LP Relaxations of Mixed Integer Programs

John Mitchell

We want to solve an integer program by solving a sequence of linear programs. We can relax the integrality constraints to give an LP relaxation. Let

Theorem 1 The convex hull of S is a polyhedron.

The proof is in Nemhauser and Wolsey. It is important to note that the extreme rays of conv(S) are the extreme rays of P.

Our integer program of interest is

We relate this to the linear program

We don’t know the constraints of the linear program (CIP) explicitly.

Theorem 2 For any c ^{n}, we have:

- The objective value of (IP) is unbounded below if and only if the objective value of (CIP) is unbounded below.
- If (CIP) has a bounded optimal value then it has an optimal solution that is an optimal solution to (IP). This optimal solution is an extreme point of conv(S).
- If x
^{0}is an optimal solution to (IP) then it is an optimal solution to (CIP).

The proof is in the text. It relies on the fact that the minimizer of a concave function over a convex set is at an extreme point.

Corollary 1 (IP) is either unbounded or infeasible or has an optimal solution.

So in principle, could solve (IP) by solving the linear program (CIP). But we don’t know a polyhedral description of conv(S).

Look at the LP relaxation

We can relate (LP) to (IP) in the following theorem. The proof exploits the fact that S ⊆ P.

Theorem 3 Let z^{LP } and z^{IP } be the optimal values of (LP) and (IP) respectively.

- If P = ∅ then S = ∅.
- If z
^{LP }is finite then either S = ∅ or z^{IP }is finite. If S≠∅ then z^{IP }≥ z^{LP }. - If x
^{LP }is optimal for (LP) and if x^{LP }ℤ^{n}then x^{LP }is optimal for (IP).

An integer program has many LP relaxations. The aim of a cutting plane approach is to add linear constraints to the original LP relaxation in order to tighten up the LP relaxation. These linear constraints are satisfied by every point in S but they might not be satisfied by every point in P. Adding these constraints gives an improved LP relaxation of the integer program. We would like to improve the relaxation so that it resembles conv(S) in some sense, at least in the neighborhood of an optimal solution to (IP).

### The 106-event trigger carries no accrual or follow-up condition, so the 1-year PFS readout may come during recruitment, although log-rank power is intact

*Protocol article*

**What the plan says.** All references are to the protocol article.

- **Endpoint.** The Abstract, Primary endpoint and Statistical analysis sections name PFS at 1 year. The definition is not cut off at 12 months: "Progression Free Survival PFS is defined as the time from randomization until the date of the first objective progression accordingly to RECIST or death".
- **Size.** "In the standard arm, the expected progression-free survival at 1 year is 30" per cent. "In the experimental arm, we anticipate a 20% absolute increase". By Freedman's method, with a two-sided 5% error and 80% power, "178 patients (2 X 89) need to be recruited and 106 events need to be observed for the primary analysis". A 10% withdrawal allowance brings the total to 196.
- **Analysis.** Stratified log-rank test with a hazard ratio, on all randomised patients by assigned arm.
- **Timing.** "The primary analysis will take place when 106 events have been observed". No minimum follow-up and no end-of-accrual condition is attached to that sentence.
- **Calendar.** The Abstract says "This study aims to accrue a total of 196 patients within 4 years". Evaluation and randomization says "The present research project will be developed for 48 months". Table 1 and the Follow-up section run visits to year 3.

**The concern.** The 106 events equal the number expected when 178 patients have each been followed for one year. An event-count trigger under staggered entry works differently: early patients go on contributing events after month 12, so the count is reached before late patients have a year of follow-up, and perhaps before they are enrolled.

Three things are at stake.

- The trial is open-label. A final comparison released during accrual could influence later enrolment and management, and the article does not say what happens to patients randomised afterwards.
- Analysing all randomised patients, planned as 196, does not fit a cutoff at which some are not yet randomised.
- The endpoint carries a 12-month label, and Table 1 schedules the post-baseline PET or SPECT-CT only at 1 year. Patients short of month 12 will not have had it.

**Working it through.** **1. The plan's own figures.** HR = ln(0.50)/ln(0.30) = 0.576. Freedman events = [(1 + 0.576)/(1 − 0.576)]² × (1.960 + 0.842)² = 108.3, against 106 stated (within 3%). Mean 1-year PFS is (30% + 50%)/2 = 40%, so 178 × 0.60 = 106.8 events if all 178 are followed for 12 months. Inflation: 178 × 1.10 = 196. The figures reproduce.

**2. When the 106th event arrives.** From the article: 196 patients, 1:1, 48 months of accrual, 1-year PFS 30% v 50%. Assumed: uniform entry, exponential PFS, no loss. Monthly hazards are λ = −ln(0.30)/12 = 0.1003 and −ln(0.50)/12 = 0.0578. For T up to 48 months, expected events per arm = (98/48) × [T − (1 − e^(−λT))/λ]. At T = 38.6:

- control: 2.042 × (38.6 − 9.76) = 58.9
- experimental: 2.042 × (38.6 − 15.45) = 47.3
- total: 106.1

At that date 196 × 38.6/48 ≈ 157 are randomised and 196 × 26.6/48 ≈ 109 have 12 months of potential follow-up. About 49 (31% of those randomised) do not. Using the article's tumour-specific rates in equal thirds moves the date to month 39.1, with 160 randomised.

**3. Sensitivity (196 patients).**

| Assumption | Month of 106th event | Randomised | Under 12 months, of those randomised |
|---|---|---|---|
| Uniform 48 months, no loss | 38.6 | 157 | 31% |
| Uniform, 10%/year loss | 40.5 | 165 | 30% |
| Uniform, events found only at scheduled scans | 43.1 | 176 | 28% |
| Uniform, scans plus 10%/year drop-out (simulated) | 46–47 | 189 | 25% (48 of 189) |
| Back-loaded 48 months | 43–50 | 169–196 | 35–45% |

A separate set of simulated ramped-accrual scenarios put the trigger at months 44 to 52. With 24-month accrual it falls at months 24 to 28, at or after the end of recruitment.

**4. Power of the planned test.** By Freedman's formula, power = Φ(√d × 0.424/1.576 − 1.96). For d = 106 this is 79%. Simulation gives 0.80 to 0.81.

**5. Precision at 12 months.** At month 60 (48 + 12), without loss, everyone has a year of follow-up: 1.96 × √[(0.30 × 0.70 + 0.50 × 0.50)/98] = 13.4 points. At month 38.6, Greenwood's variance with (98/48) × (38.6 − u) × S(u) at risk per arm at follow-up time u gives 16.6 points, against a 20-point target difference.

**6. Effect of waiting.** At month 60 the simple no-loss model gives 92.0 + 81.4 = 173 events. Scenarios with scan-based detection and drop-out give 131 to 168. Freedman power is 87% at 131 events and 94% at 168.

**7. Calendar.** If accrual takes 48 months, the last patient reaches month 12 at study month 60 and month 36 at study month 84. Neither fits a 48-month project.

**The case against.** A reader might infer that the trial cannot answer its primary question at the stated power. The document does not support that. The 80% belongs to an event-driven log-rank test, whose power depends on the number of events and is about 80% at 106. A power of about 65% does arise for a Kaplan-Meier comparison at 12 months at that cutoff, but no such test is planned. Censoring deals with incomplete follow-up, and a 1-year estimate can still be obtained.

We would like to get a polyhedral description of conv(S). We’d like as compact a description as
possible. We first set up some notation. Given a matrix A ^{m×n} and a vector b ^{m}, we
construct the polyhedron

Note: We have changed notation from Section 1. In particular, any nonnegativity constraints are included in the system Ax ≥ b.

We construct three sets of indices:

We also use the notation A^{=}, A^{≥}, b^{=} and b^{≥} in an analogous way.

Definition 1 The inequality π^{T }x ≥ π_{
0} is a valid inequality for Q if it is satisfied by all
points in Q. We also represent the inequality using the pair (π,π_{0}).

Definition 2 Let π^{T }x ≥ π_{
0} be a valid inequality for Q. Let H = {x ^{n} : π^{T }x = π_{
0}} so
F := Q ∩ H is a face of Q. Then (π,π_{0}) represents F. If F≠∅ then (π,π_{0}) supports Q.

We extend the notation M^{=}, M^{≥} to the face F using the notation M_{
F }^{=}, M_{
F }^{≥}.

Proposition 1 If F is a nonempty face of Q then F is a polyhedron and

where M_{F }^{=} ⊇ M^{=} and M_{
F }^{≥} ⊆ M^{≥}.

Proposition 2 If F is a facet of Q then there exists some inequality a_{k}^{T }x ≥ b_{
k} with k M^{≥}
that represents F.

Proof. Now dim(F) = dim(P)-1, so rank(A_{F }^{=},b_{
F }^{=}) = rank(A^{=},b^{=}) + 1. Therefore,
we only need one inequality in M^{≥} that is in M_{
F }^{=}, and this inequality represents the
facet. □

Proposition 3 For each facet F of Q, one of the inequalities representing F is necessary in the description of Q.

Proposition 4 Every inequality a_{i}^{T }x ≥ b_{
i} for i M^{≥} that represents a face of Q of
dimension less than dim(Q) - 1 is irrelevant to the description of Q.

Thus, later we will emphasize finding facets of the convex hull of S.

With these propositions, we can now state a theorem showing how a polyhedron can be minimally represented using linear equalities and inequalities.

Theorem 4

- A full dimensional polyhedron Q has a unique (to within scalar multiplication) minimal
representation by a finite set of linear inequalities. In particular, for each facet F
_{i}of Q with i = 1,…,t, there is an inequality a_{i}^{T }x ≥ b_{ i}(unique to within scalar multiplication) representing F_{i}and - If dim(Q) = n - k with k > 0 then let t be the number of facets F
_{i}of Q, and we haveThe set {(a

_{i},b_{i}) : i = 1,…,k} is a maximal set of linearly independent rows of (A^{=},b^{=}). For i = k + 1,…,k + t, (a_{i},b_{i}) is any inequality from the equivalence class of inequalities representing the facet F_{i}of Q.

The aim in a cutting plane approach is to try to develop a minimal description of the polyhedron conv(S), at least in the neighborhood of an optimal point to (IP). This theorem tells us that it is enough to determine all the facets of conv(S), as well as a description of the affine hull of conv(S).